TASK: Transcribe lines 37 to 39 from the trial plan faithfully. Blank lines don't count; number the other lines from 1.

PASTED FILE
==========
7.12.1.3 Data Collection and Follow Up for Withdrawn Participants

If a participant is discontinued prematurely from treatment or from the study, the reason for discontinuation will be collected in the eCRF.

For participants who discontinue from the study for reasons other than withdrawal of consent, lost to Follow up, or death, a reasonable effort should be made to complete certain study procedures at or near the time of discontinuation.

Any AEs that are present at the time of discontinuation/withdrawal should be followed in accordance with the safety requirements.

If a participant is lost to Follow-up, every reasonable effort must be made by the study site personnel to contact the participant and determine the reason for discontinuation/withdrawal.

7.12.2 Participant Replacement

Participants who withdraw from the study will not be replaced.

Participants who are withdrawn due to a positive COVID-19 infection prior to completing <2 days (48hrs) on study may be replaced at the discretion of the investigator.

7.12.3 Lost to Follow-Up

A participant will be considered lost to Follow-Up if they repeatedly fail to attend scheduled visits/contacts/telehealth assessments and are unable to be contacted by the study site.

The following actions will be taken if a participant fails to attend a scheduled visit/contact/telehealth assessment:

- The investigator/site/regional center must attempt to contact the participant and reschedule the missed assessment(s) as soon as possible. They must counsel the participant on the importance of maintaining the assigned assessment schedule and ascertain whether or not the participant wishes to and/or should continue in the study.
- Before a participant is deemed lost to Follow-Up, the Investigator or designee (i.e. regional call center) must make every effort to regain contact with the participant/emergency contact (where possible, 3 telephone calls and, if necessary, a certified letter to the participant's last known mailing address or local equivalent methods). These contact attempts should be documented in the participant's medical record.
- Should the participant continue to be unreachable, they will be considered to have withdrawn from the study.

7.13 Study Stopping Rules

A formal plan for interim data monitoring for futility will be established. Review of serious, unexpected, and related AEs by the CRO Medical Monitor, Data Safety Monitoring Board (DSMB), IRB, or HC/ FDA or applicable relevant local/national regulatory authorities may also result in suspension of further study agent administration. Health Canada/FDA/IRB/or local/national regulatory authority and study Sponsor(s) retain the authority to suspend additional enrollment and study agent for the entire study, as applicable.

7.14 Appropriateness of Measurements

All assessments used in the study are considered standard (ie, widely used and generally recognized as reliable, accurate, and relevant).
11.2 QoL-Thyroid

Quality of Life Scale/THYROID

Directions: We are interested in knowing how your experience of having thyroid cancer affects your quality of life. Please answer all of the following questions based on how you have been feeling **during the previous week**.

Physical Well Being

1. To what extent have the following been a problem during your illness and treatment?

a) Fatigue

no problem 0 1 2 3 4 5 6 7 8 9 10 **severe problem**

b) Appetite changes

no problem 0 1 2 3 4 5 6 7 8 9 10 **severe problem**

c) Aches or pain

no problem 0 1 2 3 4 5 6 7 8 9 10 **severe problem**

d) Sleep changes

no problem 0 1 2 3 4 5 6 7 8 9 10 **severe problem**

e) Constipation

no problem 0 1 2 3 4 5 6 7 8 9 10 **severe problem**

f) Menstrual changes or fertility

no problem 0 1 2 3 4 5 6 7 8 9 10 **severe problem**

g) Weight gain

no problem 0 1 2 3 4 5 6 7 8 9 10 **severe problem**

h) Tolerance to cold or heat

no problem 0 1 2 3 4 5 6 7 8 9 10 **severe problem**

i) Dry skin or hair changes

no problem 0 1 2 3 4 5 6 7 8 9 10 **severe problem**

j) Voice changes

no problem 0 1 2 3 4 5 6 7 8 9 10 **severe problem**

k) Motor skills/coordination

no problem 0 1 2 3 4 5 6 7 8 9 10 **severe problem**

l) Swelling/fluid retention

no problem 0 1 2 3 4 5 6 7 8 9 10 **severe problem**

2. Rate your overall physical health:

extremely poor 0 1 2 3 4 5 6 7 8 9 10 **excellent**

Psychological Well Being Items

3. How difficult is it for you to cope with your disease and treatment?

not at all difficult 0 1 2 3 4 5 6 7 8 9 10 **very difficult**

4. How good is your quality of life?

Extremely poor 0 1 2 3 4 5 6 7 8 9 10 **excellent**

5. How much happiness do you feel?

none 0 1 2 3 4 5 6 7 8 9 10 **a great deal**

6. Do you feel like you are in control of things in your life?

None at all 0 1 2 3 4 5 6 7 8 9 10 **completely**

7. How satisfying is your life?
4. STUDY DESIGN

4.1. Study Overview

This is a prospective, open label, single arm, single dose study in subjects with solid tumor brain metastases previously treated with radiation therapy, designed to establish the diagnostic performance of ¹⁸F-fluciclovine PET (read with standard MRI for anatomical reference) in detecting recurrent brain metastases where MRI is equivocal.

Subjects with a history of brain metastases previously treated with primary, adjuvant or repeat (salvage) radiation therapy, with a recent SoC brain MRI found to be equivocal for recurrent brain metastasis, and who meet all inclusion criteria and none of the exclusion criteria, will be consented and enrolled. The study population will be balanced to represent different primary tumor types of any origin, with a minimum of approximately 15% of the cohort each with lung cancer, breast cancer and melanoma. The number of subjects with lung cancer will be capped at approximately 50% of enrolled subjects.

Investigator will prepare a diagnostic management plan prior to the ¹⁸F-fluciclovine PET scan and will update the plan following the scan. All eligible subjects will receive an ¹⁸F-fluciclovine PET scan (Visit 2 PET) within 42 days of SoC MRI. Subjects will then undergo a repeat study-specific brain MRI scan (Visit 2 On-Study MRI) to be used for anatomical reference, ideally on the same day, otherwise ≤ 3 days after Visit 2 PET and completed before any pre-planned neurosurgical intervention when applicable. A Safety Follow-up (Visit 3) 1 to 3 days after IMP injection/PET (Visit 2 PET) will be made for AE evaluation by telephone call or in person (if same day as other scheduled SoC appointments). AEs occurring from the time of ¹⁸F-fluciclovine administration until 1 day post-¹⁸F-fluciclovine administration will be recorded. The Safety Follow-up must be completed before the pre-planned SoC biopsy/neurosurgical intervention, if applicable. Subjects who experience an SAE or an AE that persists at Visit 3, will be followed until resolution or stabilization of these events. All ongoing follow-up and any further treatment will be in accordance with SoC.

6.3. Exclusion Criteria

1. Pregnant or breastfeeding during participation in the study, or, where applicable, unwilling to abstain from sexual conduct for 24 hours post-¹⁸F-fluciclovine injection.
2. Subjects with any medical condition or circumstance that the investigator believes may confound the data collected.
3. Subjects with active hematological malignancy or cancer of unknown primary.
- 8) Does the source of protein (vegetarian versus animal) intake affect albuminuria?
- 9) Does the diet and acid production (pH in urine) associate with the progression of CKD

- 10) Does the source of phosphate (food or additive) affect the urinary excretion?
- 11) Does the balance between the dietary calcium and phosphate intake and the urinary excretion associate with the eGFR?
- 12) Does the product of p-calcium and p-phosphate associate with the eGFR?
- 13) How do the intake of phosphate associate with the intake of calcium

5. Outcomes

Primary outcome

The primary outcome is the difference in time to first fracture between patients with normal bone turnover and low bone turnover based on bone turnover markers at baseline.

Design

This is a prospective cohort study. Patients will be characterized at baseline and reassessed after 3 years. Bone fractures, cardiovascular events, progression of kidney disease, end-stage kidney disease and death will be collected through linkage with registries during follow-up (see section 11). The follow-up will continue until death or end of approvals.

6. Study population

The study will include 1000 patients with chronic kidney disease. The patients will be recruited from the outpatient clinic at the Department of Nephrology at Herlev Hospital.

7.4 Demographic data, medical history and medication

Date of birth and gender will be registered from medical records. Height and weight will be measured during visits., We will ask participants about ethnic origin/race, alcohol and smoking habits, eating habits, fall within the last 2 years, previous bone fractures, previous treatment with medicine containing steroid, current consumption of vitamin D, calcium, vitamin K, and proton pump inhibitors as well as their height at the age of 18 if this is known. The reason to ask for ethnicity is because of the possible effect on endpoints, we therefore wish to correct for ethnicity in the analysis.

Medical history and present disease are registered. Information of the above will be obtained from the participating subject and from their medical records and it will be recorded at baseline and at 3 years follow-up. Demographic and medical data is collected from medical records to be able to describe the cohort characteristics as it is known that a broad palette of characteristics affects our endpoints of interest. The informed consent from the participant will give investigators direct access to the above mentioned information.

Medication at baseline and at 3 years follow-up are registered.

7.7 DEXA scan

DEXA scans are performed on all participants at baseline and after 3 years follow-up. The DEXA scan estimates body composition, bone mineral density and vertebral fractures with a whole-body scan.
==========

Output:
no problem 0 1 2 3 4 5 6 7 8 9 10 **severe problem**

h) Tolerance to cold or heat

no problem 0 1 2 3 4 5 6 7 8 9 10 **severe problem**